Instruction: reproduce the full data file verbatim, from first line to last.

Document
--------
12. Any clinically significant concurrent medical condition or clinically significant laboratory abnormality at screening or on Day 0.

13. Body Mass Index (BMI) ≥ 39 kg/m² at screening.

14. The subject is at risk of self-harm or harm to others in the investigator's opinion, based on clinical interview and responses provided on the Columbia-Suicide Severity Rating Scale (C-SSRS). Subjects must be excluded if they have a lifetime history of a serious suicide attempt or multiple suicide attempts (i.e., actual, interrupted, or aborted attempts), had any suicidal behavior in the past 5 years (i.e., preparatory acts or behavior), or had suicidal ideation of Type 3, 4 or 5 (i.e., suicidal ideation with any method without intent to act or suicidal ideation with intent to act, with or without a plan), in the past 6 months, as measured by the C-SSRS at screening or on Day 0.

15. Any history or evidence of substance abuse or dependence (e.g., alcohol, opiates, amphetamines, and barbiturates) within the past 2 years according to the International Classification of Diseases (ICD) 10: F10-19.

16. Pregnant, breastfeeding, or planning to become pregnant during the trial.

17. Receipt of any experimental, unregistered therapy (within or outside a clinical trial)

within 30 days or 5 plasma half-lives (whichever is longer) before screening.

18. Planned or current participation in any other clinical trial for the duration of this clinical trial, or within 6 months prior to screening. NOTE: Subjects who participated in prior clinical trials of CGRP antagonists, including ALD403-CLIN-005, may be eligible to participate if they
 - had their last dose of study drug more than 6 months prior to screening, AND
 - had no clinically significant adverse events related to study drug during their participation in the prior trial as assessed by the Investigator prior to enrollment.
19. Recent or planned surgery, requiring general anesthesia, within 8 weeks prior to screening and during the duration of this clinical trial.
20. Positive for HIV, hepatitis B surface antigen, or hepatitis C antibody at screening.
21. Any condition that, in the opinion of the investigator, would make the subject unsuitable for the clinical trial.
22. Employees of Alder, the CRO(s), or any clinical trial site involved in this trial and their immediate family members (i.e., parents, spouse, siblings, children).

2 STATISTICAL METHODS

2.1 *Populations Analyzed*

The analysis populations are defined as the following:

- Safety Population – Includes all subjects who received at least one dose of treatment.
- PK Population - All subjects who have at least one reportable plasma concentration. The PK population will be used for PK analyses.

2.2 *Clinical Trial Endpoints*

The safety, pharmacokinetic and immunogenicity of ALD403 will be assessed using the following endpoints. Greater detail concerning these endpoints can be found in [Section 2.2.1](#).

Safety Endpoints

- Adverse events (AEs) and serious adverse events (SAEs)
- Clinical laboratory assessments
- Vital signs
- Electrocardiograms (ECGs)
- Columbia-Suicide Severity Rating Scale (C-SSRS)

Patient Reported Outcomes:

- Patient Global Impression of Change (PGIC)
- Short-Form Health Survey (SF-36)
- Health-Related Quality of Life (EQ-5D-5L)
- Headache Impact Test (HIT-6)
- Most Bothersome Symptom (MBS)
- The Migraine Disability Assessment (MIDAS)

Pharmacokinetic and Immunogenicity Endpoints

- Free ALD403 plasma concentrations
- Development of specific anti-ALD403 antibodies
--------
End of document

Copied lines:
12. Any clinically significant concurrent medical condition or clinically significant laboratory abnormality at screening or on Day 0.

13. Body Mass Index (BMI) ≥ 39 kg/m² at screening.

14. The subject is at risk of self-harm or harm to others in the investigator's opinion, based on clinical interview and responses provided on the Columbia-Suicide Severity Rating Scale (C-SSRS). Subjects must be excluded if they have a lifetime history of a serious suicide attempt or multiple suicide attempts (i.e., actual, interrupted, or aborted attempts), had any suicidal behavior in the past 5 years (i.e., preparatory acts or behavior), or had suicidal ideation of Type 3, 4 or 5 (i.e., suicidal ideation with any method without intent to act or suicidal ideation with intent to act, with or without a plan), in the past 6 months, as measured by the C-SSRS at screening or on Day 0.

15. Any history or evidence of substance abuse or dependence (e.g., alcohol, opiates, amphetamines, and barbiturates) within the past 2 years according to the International Classification of Diseases (ICD) 10: F10-19.

16. Pregnant, breastfeeding, or planning to become pregnant during the trial.

17. Receipt of any experimental, unregistered therapy (within or outside a clinical trial)

within 30 days or 5 plasma half-lives (whichever is longer) before screening.

18. Planned or current participation in any other clinical trial for the duration of this clinical trial, or within 6 months prior to screening. NOTE: Subjects who participated in prior clinical trials of CGRP antagonists, including ALD403-CLIN-005, may be eligible to participate if they
 - had their last dose of study drug more than 6 months prior to screening, AND
 - had no clinically significant adverse events related to study drug during their participation in the prior trial as assessed by the Investigator prior to enrollment.
19. Recent or planned surgery, requiring general anesthesia, within 8 weeks prior to screening and during the duration of this clinical trial.
20. Positive for HIV, hepatitis B surface antigen, or hepatitis C antibody at screening.
21. Any condition that, in the opinion of the investigator, would make the subject unsuitable for the clinical trial.
22. Employees of Alder, the CRO(s), or any clinical trial site involved in this trial and their immediate family members (i.e., parents, spouse, siblings, children).

2 STATISTICAL METHODS

2.1 *Populations Analyzed*

The analysis populations are defined as the following:

- Safety Population – Includes all subjects who received at least one dose of treatment.
- PK Population - All subjects who have at least one reportable plasma concentration. The PK population will be used for PK analyses.

2.2 *Clinical Trial Endpoints*

The safety, pharmacokinetic and immunogenicity of ALD403 will be assessed using the following endpoints. Greater detail concerning these endpoints can be found in [Section 2.2.1](#).

Safety Endpoints

- Adverse events (AEs) and serious adverse events (SAEs)
- Clinical laboratory assessments
- Vital signs
- Electrocardiograms (ECGs)
- Columbia-Suicide Severity Rating Scale (C-SSRS)

Patient Reported Outcomes:

- Patient Global Impression of Change (PGIC)
- Short-Form Health Survey (SF-36)
- Health-Related Quality of Life (EQ-5D-5L)
- Headache Impact Test (HIT-6)
- Most Bothersome Symptom (MBS)
- The Migraine Disability Assessment (MIDAS)

Pharmacokinetic and Immunogenicity Endpoints

- Free ALD403 plasma concentrations
- Development of specific anti-ALD403 antibodies